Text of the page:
As the official release date for AMD’s future Ryzen 7000 processors fast approaches, it’s time to do a little recap of everything we know, or suspect, about these CPUs.
As early as January 2021, AMD CEO Lisa Su confirmed to us that the manufacturer was already working on its zen architecture 4 intended to succeed Zen 3 (used by Ryzen 5000). In any case, the opposite would have been surprising given the time, often counted in years, required to design a CPU architecture. Since then, a lot of information, official or not, has been added to the quite attractive technical sheet of this new generation of Ryzen 7000 processors. So this is an opportunity to take some time to take stock.
AMD Zen 4: first appearance of an 8-core Phoenix Point processor
AMD Zen 4: the features
With these new Ryzen, AMD abandons its AM4 socket for a new one AM5 plug. The company is taking the opportunity to adopt DDR5 memory with its Ryzen 7000 series processors and change the recording node. Therefore, we are moving from 7nm etching for Ryzen 5000 processors to 5nm etching (TSMC N5 process) for these new CPUs. Logically, like every improvement in the fineness of the engraving, we should therefore benefit from an increase in operating frequencies and/or better energy efficiency, and why not from an increase in the number of cores or the amount of cache memory.
All Ryzen 7000 processors see their amount of L2 cache doubled Compared to the Ryzen 5000 (Zen 3 “Vermeer”): So we went from 512KB to 1MB of L2 cache per core. However, the amount of shared L3 cache does not change. and therefore we find 32 MB per CCD. AMD does not use its 3D V-Cache memory in its first Ryzen 7000, probably to reserve this (still expensive) technology for other future models.
These processors support PCI-Express 5.0 but also the DDR5 memory. AMD should integrate its technology EXPO (Extended Profiles for Overclocking), also known as RAMP (Ryzen Accelerated Memory Profiles), to these new Ryzen. This, equivalent to proprietary solutions from Gigabyte (EOCP), Asus (DOCP) and other motherboard manufacturers, is intended to compete with Intel’s XMP.
Four Ryzen models on Zen 4 architecture
Four “Raphael” models, taking advantage of this new Zen 4 architecture, would be planned a priori for the launch: the Ryzen 5 7600X, Ryzen 7 7700X, Ryzen 9 7900X, and Ryzen 9 7950X. The “smallest” of these Ryzen has 6 cores (with SMT, thus 12 threads managed simultaneously), while the “largest” has 16. Base frequencies vary between 4.5GHz and 4.7GHzfor a boost that can go up to 5.3 GHz, even 5.7 GHz in the most powerful model.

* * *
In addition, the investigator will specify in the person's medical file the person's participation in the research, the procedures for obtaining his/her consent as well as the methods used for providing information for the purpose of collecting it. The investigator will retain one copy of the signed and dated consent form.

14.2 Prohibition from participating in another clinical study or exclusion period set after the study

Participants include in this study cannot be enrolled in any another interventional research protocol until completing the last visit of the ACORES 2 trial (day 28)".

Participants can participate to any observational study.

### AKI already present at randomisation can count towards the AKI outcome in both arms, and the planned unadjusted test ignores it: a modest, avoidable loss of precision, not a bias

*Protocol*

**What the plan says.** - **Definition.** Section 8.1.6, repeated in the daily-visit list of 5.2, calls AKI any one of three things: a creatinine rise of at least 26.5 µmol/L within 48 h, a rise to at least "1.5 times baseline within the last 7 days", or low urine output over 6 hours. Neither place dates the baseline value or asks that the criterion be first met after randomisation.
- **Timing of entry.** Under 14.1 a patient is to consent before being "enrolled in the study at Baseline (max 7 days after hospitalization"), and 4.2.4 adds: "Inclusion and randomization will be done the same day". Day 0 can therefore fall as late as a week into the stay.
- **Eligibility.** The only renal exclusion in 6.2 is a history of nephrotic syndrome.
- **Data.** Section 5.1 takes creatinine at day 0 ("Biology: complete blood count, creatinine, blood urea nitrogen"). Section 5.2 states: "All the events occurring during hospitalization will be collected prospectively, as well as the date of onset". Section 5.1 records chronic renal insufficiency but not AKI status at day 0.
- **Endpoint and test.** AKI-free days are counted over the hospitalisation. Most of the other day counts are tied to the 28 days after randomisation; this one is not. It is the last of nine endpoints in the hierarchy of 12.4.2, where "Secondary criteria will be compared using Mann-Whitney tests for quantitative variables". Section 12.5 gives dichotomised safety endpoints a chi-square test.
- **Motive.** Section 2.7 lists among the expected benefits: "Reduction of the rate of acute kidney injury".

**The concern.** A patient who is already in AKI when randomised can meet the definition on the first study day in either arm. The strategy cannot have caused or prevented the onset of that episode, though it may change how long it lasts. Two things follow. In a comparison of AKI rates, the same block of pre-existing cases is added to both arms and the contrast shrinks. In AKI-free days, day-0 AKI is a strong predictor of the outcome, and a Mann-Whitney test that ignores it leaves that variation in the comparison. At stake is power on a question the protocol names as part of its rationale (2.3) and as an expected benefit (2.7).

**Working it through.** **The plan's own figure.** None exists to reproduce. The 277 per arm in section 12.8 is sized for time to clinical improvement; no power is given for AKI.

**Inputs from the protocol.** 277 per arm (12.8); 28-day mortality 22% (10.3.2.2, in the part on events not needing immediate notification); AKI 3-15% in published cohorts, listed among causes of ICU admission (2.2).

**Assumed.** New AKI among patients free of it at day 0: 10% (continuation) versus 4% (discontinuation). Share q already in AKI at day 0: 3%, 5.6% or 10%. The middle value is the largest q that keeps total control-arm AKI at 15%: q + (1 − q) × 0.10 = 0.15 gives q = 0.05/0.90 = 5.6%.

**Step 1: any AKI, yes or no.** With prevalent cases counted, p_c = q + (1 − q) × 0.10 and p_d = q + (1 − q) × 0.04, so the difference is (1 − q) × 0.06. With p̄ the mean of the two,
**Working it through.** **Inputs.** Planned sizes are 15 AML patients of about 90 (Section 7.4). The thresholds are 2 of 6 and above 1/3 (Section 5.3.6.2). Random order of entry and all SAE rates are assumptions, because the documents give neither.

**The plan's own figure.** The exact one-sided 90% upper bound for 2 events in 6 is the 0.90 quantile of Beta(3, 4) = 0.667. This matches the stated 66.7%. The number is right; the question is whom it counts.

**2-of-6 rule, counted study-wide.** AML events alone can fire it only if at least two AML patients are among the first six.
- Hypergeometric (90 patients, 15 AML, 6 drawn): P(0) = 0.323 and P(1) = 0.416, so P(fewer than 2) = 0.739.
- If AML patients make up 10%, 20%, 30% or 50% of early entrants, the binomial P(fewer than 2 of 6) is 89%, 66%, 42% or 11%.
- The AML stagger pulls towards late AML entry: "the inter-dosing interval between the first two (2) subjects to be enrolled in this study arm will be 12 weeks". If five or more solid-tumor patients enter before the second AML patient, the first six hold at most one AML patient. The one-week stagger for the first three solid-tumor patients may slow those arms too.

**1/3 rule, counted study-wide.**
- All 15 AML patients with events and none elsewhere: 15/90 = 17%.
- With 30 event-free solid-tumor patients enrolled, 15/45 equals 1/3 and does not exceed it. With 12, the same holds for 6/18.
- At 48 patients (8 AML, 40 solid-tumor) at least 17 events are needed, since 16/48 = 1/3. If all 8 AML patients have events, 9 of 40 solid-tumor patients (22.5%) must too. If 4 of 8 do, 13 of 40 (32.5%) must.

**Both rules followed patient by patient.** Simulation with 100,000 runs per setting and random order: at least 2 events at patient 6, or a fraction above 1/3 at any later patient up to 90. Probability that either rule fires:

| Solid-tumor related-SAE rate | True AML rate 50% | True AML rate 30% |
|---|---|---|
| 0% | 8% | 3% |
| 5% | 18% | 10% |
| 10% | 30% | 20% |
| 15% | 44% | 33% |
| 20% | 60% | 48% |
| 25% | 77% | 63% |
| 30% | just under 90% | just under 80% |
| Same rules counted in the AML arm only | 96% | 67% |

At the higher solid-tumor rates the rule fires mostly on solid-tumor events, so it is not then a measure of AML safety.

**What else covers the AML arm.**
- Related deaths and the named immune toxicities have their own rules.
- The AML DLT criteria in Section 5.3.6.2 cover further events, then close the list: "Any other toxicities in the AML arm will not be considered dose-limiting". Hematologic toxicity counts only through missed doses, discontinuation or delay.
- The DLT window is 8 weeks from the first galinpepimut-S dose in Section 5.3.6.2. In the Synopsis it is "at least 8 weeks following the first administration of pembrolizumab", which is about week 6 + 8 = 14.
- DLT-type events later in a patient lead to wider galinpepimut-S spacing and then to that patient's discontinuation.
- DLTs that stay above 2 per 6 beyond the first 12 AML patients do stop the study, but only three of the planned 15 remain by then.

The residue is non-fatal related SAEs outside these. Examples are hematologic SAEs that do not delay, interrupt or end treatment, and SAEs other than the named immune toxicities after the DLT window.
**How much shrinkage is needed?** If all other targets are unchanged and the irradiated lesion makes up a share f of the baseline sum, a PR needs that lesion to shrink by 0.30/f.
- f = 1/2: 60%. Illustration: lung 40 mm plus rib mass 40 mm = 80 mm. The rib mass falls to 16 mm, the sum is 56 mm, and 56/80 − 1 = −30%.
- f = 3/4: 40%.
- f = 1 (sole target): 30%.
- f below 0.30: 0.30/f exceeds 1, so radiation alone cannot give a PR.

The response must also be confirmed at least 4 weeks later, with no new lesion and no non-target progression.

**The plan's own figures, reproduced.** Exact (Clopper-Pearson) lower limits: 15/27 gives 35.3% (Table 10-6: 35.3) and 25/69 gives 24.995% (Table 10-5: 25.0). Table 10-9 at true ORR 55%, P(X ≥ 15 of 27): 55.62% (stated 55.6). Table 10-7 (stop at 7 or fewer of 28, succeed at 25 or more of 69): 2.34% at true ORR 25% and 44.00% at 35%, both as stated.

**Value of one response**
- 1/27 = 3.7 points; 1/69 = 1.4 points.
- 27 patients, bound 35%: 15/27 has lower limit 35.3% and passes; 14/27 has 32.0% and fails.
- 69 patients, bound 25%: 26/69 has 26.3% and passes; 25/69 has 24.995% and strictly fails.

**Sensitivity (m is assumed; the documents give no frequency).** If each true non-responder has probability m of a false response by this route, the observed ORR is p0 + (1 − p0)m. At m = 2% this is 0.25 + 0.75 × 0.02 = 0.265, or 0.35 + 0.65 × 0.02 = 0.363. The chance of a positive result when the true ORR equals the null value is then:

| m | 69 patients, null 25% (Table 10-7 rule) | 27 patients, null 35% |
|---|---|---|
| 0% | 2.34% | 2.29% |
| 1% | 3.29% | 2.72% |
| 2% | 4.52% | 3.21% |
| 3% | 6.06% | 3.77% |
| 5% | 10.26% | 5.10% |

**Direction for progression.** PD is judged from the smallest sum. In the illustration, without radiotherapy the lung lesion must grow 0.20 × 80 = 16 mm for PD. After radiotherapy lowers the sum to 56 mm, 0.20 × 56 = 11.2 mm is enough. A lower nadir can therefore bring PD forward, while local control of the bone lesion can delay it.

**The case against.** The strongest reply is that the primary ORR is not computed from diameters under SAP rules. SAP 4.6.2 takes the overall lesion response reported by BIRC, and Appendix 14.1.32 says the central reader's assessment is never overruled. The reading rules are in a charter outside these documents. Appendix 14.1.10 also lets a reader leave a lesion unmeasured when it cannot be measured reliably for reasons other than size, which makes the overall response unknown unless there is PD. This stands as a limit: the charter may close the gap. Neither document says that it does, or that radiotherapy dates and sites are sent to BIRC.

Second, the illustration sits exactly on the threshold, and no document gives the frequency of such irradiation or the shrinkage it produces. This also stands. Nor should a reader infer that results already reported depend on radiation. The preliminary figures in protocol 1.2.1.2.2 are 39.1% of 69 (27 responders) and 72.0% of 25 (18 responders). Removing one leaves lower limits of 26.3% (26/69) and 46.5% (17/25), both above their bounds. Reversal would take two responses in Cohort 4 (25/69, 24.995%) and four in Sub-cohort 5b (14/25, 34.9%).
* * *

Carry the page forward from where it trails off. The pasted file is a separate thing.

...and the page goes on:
|Model||Ryzen 9 7950X||Ryzen 9 7900X||Ryzen 7 7700X||Ryzen5 7600X|
|Hearts (Threads)||16 (32)||12 (24)||8 (16)||6 (12)|
|Recommended selling price||?||?||?||?|
The TDP of the Ryzen 5 7600X and Ryzen 7 7700X reached 105 wattswhile the Ryzen 9s benefit from a much higher TDP of 170 watts. This is significantly more than the TDP of the Ryzen 9 5900X and 5950X, which tops out at 105 watts. Note in passing that these CPUs should benefit from finer power management aimed at limiting spikes in processor consumption.
Ryzen 7000 series: what performance?
The latest rumors report an increase in IPC (instructions per clock cycle) of around ten percent, relative to the 19% increase that Zen 3 brought at the time. Thus, the main performance gain compared with the Ryzen 5000 it should come from the higher operating frequencies displayed by these newer CPUs.
Overall, therefore, we expect these Ryzen 7000s to deliver 15% better performance in single thread and 35% to 40% better performance in multi-thread. Energy efficiency should be improved by around 25%.
What prices do these Ryzen 7000 Series have?
If the launch date is supposed to be set for the end of August, around the 29th, with effective availability on September 15, the price of these four new Ryzen processors is not yet known.
AMD roadmap for consumer Zen 4 processors
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